After sports car kills couple in Iloilo, fear raised driver will flee Philippines
ILOILO CITY—A couple headed to a park here were killed after they were hit by a sports car, triggering calls for justice and anger over authorities’ failure to enforce speed limits in the city.
Friends and relatives of Joe Marie Osano, 49, and wife Alnie Dinah Pet-Osano, 45, took to social media to express shock, grief and anger after the couple were hit and dragged by a Mazda MX-5, which has a top speed of at least 200 kilometers per hour, along the Senator Benigno Aquino Jr. Avenue in Mandurriao District early on Saturday (June 15).
Joe Marie is school principal of La Paz II Elementary School while Alnie Dinah teaches at the Ticud Elementary School in this city.
The couple were on the pedestrian lane around 6:20 a.m. and were believed to be going to the Iloilo Esplanade to jog when they were hit.
Lt. Col. Efren Lozada, chief of the Traffic Investigation and Enforcement Unit of the Iloilo City Police Office, said the driver of the car, June Paul Valencia, didn’t stop immediately after hitting the couple and drove for some 40 meters more.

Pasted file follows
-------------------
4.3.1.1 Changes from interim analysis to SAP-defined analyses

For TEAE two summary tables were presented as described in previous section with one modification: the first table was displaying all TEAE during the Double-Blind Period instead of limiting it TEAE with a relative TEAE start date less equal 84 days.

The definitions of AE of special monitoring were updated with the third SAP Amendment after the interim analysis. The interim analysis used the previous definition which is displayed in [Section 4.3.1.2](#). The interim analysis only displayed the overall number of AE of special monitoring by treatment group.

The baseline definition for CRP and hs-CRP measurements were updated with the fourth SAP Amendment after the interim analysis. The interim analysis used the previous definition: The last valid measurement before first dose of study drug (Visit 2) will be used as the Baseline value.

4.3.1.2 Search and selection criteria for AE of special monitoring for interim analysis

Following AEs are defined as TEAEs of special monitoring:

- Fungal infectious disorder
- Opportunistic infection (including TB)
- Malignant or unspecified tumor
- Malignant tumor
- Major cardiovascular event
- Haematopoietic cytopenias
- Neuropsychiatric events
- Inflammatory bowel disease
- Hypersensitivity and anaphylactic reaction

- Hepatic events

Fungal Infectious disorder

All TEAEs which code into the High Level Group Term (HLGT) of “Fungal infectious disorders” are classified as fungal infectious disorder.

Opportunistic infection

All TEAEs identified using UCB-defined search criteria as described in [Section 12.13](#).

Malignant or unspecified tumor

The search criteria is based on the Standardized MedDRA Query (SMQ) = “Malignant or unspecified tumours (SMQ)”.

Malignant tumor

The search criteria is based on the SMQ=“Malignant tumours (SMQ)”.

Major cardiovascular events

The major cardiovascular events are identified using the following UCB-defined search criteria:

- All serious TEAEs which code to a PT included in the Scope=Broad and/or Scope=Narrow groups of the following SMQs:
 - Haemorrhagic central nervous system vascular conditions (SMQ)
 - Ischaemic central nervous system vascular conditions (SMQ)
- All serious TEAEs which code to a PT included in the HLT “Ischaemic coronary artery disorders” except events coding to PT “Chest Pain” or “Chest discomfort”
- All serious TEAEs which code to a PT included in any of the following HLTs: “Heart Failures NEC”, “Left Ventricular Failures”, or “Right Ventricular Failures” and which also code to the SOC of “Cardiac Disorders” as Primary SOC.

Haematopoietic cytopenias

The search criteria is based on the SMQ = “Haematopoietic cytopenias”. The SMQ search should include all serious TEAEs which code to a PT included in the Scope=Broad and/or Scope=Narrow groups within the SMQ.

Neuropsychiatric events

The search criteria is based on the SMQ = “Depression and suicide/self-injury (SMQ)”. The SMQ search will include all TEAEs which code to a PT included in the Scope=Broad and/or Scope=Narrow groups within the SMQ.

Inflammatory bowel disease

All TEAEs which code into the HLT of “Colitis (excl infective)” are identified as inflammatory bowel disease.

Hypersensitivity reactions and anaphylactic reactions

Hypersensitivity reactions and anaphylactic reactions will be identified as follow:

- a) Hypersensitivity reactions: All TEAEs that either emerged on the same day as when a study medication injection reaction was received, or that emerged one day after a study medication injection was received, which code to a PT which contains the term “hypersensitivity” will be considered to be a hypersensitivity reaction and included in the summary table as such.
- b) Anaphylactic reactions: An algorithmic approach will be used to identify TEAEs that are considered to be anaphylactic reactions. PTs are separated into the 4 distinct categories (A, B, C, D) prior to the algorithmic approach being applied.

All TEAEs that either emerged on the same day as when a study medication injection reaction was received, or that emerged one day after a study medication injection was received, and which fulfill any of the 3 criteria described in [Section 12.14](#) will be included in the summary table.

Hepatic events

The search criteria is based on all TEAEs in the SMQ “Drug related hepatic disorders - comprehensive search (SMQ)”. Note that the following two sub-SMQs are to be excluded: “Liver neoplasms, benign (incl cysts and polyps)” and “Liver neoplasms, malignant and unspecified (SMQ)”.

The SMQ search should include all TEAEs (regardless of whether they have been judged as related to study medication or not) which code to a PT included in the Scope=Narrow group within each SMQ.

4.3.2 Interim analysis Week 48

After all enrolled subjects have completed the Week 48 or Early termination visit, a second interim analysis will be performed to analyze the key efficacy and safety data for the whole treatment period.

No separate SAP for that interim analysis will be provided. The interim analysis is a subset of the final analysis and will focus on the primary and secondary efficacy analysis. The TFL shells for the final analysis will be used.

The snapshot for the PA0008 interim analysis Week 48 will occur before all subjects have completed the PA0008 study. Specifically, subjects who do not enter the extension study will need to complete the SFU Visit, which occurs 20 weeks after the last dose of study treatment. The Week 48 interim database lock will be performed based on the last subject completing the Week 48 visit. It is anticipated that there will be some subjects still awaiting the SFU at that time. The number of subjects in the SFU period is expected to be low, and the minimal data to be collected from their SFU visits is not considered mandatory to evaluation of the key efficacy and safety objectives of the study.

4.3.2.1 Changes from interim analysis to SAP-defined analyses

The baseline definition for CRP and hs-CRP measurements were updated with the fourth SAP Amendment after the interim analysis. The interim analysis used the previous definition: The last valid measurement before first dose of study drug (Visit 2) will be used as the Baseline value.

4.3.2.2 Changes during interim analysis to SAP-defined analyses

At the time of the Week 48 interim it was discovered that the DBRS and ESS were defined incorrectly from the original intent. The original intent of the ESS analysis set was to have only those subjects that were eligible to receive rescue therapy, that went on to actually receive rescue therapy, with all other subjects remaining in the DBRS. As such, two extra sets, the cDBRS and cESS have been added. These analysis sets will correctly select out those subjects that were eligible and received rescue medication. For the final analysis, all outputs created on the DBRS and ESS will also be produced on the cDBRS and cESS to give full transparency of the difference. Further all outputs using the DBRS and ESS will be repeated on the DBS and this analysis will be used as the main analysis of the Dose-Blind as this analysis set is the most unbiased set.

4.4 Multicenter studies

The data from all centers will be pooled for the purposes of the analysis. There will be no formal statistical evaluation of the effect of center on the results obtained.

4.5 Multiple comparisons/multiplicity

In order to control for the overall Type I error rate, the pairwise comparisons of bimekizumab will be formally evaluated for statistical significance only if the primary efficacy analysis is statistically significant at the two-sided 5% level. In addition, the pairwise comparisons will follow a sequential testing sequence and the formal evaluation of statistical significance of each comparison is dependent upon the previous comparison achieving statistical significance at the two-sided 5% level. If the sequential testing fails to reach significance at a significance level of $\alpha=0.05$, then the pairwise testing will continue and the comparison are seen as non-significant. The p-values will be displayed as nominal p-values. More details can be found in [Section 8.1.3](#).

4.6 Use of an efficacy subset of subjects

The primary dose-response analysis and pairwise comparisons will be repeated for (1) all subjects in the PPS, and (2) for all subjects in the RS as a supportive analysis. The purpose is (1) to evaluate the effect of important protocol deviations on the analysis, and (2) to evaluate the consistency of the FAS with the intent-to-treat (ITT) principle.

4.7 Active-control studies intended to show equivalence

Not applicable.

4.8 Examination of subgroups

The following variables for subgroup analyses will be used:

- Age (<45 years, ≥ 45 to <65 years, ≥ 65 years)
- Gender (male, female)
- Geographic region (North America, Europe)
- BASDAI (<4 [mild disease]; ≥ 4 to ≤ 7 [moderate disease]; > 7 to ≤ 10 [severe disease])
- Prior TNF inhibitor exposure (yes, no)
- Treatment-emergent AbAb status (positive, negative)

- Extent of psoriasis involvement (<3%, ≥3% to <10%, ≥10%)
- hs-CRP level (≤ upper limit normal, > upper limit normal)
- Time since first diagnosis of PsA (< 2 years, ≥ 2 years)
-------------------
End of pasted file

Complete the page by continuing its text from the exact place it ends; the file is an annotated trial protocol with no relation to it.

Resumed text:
A passing motorist took Valencia to the Mandurriao District police station.
Valencia, 32, was released after paying P60,000 in bail on a charge of reckless imprudence resulting in damage to property with double homicide.
Friends and relatives of the victims raised fear that Valencia, said to be a dual citizen, might attempt to flee the country to avoid prosecution.
Witnesses had said that Valencia’s car was traveling very fast when it hit the victims.
The incident also raised questions on the failure to enforce a speed limit on several roads in the city, including Senator Benigno Aquino Jr. Avenue, which is a 15.5-kilometer road linking General Luna Street to the Iloilo International Airport in Cabatuan town.
A portion of the avenue, called Iloilo-Jaro Diversion Road, stretches for nearly 6 kilometers and has eight lanes on top of lanes for bicycles and pedestrians.
A 2015 city ordinance sets a speed limit to be enforced by authorities wielding speed guns but its implementation had been put on hold by amendments that are still pending.
But Councilor Joshua Alim, principal author of the ordinance, said the amendments had already been approved.
“I don’t understand why this has not been implemented. This cannot eliminate all accidents but this can certainly help reduce them,” he told the INQUIRER.
The law sets the maximum speed for automobiles and motorcycles along the Senator Benigno Aquino Jr. Avenue at 60 kilometers per hour (kph) and 50 kph for buses and trucks.
Other main streets in the city have speed limits of 40 kph for automobiles and motorcycles and 30 kph for trucks and buses.
Setting speed limits became necessary following the completion of projects that had transformed the city’s two-lane roads to six or eight lanes amid a construction boom in the city.
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